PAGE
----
Chapter Four – Ambushed


- THE PRESENT –

Members of unit ten staggered into camp, eyes wild and guns empty. Blood dripped from the face of a zebra as she shouted orders to her troops.

"Spread out! Take cover! Hide!" She called, clicking the radio piece in her ear. "They're right behind us," she messaged. "Get to defense positions!"

"Affirmative Delia," the raccoon responded. "We see you and have your back."

The zebra nodded in relief and motioned with her hoof towards bushes and trees. "Go," she spoke to a pair of otters at her side. "Get a good sight and make your last shots count."

The otters, a married couple who'd been some of the first mammals to join the resistance, nodded and scurried on all fours into the darkness.

Nick and Judy watched the group disperse, crouched behind the radio shed to give cover to their comrade still inside. They were both breathing hard, hearts beating loud in their ears and turned to each other at the same time.

"Calm down," Judy said first, elbowing his side. "We've got this."

He nudged her back. "Same to you."

They shared a look and took a long inhale together, trying to slow their racing pulses.

"Hey," Nick whispered, catching Delia duck down by a cluster of young, spindly pines. The mud she had caked over herself to cover her vibrant stripes had dried and flaked away, and her bands of white stood out starkly in the shadows. "No more mothering me," he nudged her again. "I can take care of myself."

Judy gave him a solemn look. "It's my job newbie," her features smoothed in a small smile. "Plus, I like making you mad. You used to love doing it to me."

"I can tell," he faced forward, peering past the shack, searching for moving shapes. "But you—," he stopped talking, squinting as figures began to appear. "There's five…," his eyes sifted through the darkness, tallying them up. "No, eight coming in fast."

Judy lowered her ears, peeking out under his chin. "Wait, four more flanking from the left."

Nick nodded, bumping his bandaged jaw against her head. "This is just their scout wave."

One of the figures cupped a hairless hand over its snoutless mouth and imitated a howl.

Judy and Nick tensed, waiting and praying silently.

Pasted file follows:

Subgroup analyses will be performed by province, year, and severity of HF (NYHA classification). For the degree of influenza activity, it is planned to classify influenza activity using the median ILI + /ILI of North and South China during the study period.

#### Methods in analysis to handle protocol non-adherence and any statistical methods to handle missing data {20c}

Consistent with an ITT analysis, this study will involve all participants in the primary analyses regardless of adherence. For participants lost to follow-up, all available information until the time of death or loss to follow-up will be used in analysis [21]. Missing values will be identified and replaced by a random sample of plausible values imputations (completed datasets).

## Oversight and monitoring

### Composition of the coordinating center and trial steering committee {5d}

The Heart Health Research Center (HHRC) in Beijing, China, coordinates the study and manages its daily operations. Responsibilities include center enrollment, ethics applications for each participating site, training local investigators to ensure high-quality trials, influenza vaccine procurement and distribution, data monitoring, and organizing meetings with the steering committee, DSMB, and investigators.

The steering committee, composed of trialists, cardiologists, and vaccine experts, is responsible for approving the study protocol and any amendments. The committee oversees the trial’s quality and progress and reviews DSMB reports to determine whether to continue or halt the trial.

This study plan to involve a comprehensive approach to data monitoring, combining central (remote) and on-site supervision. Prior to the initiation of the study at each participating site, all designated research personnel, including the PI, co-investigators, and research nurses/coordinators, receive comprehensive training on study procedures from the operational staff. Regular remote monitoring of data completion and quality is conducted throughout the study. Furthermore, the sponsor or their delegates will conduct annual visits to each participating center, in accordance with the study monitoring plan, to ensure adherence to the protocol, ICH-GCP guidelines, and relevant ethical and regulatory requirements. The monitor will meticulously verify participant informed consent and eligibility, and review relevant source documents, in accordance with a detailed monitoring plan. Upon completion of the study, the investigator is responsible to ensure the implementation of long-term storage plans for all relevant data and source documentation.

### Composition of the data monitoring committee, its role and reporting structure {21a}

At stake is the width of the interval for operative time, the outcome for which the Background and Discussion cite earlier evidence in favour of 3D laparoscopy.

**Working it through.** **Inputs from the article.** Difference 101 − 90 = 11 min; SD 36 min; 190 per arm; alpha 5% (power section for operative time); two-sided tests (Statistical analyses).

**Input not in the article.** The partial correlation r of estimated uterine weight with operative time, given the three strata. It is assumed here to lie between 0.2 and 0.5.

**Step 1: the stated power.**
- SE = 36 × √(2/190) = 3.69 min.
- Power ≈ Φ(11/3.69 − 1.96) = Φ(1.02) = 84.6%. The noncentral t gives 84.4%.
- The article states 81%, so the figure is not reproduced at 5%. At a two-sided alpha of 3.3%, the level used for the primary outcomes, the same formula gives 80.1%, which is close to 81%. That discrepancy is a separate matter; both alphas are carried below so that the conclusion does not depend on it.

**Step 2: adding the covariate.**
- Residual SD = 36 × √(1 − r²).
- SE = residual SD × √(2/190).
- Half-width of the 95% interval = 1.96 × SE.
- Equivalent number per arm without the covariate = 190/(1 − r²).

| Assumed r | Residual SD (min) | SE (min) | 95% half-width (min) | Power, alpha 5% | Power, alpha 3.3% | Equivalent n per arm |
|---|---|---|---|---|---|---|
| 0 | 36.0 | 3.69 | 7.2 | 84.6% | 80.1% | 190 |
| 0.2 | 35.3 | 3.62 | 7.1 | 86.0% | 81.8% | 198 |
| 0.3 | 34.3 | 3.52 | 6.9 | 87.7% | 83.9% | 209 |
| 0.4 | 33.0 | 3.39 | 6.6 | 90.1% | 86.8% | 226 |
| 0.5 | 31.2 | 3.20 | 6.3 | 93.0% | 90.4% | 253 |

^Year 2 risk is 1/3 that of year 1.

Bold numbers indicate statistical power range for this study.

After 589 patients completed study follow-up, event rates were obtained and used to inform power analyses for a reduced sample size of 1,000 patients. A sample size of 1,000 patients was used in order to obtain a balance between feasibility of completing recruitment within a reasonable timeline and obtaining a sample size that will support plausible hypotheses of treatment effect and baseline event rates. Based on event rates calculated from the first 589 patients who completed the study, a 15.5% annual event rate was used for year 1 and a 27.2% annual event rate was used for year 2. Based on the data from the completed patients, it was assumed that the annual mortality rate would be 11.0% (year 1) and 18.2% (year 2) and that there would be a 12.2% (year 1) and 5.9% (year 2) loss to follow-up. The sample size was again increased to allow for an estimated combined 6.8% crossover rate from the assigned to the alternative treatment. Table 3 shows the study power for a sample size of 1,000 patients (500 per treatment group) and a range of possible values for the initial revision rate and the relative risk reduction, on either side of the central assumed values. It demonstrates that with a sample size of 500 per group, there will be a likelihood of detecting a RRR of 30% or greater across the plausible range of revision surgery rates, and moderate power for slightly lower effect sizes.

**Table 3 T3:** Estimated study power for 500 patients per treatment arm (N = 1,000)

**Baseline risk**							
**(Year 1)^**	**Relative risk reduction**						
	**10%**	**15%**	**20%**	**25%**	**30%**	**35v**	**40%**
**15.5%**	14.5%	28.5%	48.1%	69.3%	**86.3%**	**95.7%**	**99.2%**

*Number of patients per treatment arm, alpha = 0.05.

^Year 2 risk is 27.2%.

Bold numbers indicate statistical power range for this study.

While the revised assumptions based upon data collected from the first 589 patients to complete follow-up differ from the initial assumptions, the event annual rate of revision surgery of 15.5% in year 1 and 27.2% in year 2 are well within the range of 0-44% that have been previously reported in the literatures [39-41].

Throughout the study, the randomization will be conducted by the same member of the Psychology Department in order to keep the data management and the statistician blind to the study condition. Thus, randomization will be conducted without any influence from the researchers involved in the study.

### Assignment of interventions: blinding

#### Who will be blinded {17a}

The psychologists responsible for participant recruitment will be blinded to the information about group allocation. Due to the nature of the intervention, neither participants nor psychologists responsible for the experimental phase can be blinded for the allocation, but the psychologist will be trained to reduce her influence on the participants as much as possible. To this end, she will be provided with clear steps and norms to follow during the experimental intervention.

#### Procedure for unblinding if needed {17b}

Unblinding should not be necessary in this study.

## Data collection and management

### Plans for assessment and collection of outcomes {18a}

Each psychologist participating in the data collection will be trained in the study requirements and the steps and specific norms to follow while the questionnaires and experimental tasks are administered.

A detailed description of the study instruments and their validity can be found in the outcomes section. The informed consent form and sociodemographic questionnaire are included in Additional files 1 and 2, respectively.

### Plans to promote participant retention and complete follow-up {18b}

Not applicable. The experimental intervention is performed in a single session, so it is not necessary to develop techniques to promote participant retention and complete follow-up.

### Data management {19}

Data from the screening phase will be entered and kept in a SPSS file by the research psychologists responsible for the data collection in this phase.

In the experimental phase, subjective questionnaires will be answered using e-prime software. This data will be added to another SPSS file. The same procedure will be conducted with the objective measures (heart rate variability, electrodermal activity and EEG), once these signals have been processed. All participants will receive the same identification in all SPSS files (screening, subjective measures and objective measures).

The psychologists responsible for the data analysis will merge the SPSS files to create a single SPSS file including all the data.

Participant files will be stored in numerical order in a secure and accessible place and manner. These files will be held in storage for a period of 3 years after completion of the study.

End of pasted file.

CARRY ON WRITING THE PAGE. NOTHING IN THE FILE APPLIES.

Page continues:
No genuine howl responded. The wolves in camp had all put in their ear plugs as ordered.

The form motioned with an arm, and the scouts fanned out, lifting assault rifles up. They had abandoned their usual armored head gear, no doubt needing as much range of sight as they could get with a night incursion. All still wore heavy, loud boots and camouflaged body armor that did little to hide them from keen animal senses. Red dots appeared in the darkness, sending streaks of laser light into the grass and trees. Predators crouched lower and prey stilled on their bellies, using latent instincts long forgotten to keep themselves invisible

The former ZPD officers both heard Bogo's voice in their earpieces. "Wait till they get closer," he said. "We want their main wave within range before we fire."

No one whispered 'aye sir', silently following the order and training weapons on targets as they advanced.

Judy signaled to Nick, showing with her hand she was going to go around to the building's other side.

He blanched and grabbed her wrist. "Stay here," he hissed. "We can cover the radio from this spot."

She shook her head slightly. "We're blind on that side," she whispered back. "Everyone's focused on these scouts, but they could have another group come from the south. You remember how they took the zero-six site?"

Nick didn't release her, engulfing her forearm in his grip. "Don't go."

"Now who's mothering?"

His fingers curled tighter. "Stay with me," his gaze implored, saying more than he meant to, but in no state to care.

Judy pulled her arm free. "I'll be close," she assured, rising from her knees and trotting low around the wooden side, disappearing save her round tail.

Dread flooded him, and Nick battled against its influence, trying not to go after her. This position was important to hold. The medic tent was behind him, and he knew Bellwether and Gazelle were not skilled marksmen. He settled deeper into his crouch and lifted his gun up, a pistol with nine available rounds, but only eight loaded. He would make every shot count.


The attack had come from space on a mild, autumn morning. A pleasant, but unremarkable Tuesday. The invaders had sent waves of missiles crashing into the planet's surface, targeting metropolitan areas the hardest, and followed the assault with low-flying, hovering ships, full of armed troops and eagerly-targeting cannons.

The residents of Zootopia and the surrounding cities never saw it coming. Tens of thousands of lives were snuffed out in the first day, mowed down by strange, bipedal creatures whose alien, armored exoskeleton made them look like some sort of overgrown insect.

The animal populace had quickly learned that the outside shell could be removed in pieces, and that it was made up of nonpermanent helmets and body plating. The skin-covered faces beneath them were soft and bare, like members of newborn litters, with small ears set below mops of fur that ranged in color from light to dark. Male invaders could grow fur on their faces, and females kept their mops long, bound in head-tails that didn't seem to help their balance as real tails would.

They called themselves humans and demanded the total surrender of every soul.

Zootopians fought back, unwilling to give up their home.